The changes in the cleanup levels are due to updated scientific information on the toxicity of these chemicals, updated exposure information, and accounting for exposure risks to children from contaminants in groundwater. The changes are not due to an EPA requirement.

8. PFOS and PFOA have been used in firefighting foams to fight fires which was a beneficial use and an intended purpose. Why is cleanup now required for these chemicals?

Many chemicals have been used in products for beneficial purposes before the risks and toxicity of these chemicals are fully known. It is usually well after health impacts from these compounds are reported in humans or ecological receptors that uses of these chemicals are restricted to reduce exposures or phased out and prohibited from use. Perfluorooctane sulfonate (PFOS) and perfluorooctonoic acid (PFOA) are following a similar path. In addition to many household and industrial products, they have been used in fire-fighting foams for more than 50 years due to their effectiveness at fighting petroleum fires. Beginning in the 1980s, scientific information about these compounds began to emerge indicating their toxicity to human health and ecological receptors. As a result of this, these chemicals are being phased out across the country, and substitutes and alternative products are now being used in the fire-fighting industry.

While aqueous film forming foams (AFFF) have been used for their intended purpose, PFOS and PFOA are very mobile in the environment and can migrate long distances from areas where they were used. In addition, these chemicals are resistant to degradation in the environment and therefore persist in sediment and groundwater for long periods of time. Data from fire training and response sites in Alaska and around the country show large groundwater contaminant plumes and numerous contaminated drinking water systems. Recent scientific data has concluded that PFOS and PFOA are toxic to mothers and their unborn and newborn infants, as well as children, adults and ecological receptors.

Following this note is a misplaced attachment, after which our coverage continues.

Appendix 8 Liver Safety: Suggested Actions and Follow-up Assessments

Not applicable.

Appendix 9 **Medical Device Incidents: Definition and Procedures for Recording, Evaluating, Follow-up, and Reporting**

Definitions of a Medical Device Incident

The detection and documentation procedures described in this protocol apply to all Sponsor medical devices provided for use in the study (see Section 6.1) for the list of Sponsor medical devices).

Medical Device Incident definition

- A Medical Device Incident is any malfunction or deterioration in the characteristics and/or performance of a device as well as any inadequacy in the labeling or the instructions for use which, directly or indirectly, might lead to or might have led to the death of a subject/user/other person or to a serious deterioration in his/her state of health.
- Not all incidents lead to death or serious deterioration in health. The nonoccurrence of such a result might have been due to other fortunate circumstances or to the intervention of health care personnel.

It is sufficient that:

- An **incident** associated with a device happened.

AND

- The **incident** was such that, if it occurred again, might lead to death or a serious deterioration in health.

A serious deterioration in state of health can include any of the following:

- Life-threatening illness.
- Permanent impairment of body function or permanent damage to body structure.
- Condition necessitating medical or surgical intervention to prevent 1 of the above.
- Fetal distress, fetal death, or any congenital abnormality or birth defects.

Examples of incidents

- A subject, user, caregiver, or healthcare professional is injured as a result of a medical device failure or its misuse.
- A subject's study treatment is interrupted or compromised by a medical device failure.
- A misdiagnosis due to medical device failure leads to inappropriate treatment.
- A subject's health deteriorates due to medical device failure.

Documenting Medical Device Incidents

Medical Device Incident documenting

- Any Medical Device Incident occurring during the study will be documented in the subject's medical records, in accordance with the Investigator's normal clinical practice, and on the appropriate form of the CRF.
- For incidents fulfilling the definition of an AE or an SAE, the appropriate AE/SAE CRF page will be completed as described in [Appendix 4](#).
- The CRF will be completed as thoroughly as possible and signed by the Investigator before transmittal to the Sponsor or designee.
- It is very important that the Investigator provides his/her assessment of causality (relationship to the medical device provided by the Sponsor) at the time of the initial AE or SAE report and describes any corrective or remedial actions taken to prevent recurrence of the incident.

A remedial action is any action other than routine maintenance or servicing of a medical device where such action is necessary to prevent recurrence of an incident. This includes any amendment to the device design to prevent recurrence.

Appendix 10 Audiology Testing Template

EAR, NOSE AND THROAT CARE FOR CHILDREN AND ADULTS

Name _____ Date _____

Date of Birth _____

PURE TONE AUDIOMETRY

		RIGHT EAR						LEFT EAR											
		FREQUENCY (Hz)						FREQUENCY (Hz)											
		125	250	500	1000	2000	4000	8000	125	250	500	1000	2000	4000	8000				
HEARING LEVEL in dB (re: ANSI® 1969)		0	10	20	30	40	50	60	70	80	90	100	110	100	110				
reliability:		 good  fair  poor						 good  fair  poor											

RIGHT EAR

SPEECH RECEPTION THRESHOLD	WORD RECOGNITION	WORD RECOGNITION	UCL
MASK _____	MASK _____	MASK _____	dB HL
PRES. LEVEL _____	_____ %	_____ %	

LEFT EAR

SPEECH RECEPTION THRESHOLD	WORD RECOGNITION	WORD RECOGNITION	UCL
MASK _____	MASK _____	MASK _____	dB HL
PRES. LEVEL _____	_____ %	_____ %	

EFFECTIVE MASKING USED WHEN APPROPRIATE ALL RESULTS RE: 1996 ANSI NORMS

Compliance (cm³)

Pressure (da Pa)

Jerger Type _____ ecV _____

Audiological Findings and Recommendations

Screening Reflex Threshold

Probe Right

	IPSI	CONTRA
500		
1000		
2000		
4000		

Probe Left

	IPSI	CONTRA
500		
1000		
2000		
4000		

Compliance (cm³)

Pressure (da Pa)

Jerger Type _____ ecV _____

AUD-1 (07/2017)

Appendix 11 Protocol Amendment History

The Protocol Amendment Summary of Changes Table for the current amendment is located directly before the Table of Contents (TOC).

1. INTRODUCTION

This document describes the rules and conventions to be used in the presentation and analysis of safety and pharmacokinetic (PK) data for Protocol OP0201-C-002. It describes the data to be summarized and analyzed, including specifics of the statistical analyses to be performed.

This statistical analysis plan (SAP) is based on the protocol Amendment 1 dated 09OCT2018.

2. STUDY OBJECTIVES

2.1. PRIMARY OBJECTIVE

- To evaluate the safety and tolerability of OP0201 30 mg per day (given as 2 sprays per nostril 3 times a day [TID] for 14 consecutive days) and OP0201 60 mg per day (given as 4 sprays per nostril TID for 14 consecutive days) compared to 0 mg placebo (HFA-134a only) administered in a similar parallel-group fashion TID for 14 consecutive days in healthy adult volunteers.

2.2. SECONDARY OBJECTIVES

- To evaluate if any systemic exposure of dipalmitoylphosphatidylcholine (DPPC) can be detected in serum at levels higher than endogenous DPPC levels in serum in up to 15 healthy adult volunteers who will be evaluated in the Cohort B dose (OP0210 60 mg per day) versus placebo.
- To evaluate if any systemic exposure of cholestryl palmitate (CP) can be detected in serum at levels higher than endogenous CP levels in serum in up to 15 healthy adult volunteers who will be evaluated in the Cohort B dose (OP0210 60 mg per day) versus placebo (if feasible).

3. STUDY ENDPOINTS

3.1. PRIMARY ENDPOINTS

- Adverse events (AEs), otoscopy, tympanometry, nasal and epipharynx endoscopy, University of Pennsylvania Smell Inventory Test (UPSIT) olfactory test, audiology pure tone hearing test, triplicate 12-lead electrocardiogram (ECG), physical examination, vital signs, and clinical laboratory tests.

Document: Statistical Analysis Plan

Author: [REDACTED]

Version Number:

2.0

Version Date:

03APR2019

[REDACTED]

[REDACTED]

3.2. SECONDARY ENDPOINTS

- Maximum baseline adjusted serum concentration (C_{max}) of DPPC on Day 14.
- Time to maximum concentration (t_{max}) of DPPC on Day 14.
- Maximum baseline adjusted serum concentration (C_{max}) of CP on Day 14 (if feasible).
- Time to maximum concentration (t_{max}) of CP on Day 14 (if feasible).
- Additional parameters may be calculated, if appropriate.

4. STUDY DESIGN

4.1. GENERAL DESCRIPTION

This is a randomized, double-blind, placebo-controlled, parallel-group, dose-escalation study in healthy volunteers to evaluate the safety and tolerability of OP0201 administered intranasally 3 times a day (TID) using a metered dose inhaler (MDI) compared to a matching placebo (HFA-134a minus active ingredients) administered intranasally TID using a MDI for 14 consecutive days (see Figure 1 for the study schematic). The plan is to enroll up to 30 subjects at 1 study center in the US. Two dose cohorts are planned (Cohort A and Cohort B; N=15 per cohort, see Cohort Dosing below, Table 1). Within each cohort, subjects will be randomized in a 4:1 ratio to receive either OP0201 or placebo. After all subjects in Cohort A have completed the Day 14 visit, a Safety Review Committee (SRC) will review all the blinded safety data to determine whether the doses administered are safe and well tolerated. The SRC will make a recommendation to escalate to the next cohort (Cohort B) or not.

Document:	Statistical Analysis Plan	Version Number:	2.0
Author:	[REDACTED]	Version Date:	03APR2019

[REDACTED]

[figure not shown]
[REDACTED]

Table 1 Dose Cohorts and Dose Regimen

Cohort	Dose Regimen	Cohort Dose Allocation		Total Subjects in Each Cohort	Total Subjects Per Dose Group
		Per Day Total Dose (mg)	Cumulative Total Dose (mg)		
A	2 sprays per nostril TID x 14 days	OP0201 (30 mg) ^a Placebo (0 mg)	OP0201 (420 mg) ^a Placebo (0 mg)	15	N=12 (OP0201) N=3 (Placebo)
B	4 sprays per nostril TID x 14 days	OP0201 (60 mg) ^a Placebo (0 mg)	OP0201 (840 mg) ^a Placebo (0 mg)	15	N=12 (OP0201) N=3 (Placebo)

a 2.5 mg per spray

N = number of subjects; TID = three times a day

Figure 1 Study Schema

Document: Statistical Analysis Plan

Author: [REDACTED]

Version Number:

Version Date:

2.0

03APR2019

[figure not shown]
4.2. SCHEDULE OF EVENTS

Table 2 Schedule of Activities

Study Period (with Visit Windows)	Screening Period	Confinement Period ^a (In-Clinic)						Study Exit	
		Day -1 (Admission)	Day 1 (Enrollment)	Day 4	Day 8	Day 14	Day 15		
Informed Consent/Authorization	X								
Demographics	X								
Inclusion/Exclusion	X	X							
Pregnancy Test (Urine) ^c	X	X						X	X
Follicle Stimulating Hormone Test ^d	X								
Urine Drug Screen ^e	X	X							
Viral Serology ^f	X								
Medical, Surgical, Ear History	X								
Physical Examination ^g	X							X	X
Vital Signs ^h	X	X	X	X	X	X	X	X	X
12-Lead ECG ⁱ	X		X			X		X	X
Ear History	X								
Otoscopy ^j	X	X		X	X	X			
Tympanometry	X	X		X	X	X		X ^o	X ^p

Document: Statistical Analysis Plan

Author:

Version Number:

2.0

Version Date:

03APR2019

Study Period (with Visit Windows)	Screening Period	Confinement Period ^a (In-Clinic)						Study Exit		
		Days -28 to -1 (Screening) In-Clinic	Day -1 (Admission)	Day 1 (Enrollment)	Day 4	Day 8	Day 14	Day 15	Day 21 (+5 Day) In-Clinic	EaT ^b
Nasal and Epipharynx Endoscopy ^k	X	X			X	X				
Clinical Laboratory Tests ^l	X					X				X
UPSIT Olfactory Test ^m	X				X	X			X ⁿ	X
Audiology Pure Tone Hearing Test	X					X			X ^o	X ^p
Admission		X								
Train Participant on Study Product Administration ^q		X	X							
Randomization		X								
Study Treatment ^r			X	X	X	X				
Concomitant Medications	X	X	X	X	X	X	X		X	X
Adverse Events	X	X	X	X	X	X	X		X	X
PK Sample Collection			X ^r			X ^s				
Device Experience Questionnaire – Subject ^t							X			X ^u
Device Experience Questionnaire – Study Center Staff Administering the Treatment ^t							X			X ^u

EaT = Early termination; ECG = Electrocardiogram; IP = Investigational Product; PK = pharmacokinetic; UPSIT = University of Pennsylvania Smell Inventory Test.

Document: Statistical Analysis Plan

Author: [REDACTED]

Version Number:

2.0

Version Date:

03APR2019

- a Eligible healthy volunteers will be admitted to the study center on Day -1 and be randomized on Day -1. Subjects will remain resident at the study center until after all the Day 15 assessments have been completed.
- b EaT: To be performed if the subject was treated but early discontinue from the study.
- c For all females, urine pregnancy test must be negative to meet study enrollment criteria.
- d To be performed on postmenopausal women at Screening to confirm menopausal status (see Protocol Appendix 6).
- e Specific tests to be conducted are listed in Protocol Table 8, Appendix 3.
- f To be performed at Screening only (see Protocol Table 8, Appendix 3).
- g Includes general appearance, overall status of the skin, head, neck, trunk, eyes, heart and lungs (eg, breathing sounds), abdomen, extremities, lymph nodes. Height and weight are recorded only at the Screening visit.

9. Why doesn't DEC have a risk management strategy for dealing with the risks associated with cleanup operations?

Worker safety and risks from accidents is the purview of the Department of Labor and the Occupational Safety and Health Act, not the Department of Environmental Conservation. Cleanup operations and activities at contaminated sites must comply with worker safety rules. OSHA and AKOSH prescribes procedures for ensuring worker safety during cleanup operations, and reducing the risks and occurrence of accidents. Provided these rules and laws are properly complied with, the risks of accident and injury are safely managed during cleanup operations.

10. Can you provide the slides for the PowerPoint presentation given at the workshop?

The slides are now posted on the regulations page under support documents and resources.

11. Sampling requirements for underground storage tanks currently require sampling for metals at gasoline and waste oil UST sites. These metals include: arsenic, barium, cadmium, chromium, lead, nickel, and vanadium. How will arsenic and chromium be determined to be background or related to the release at these sites?

Sampling at LUST sites with leaded gasoline or aviation gasoline need only be sampled for lead per Table 2A of the 2014 UST Procedures Manual. For used oil, sampling for arsenic, barium, cadmium, chromium, lead, nickel, and vanadium is required, unless these metals are not suspected in the products disposed of in the tank and the CS project manager concurs. Results for arsenic and chromium should be considered indicative of naturally occurring concentrations unless there is reason to believe that arsenic or hexavalent chromium laden petroleum products were disposed of in the used oil tank. Arsenic mobilized in groundwater as a result of a petroleum release and area geochemistry will be evaluated on a site specific basis.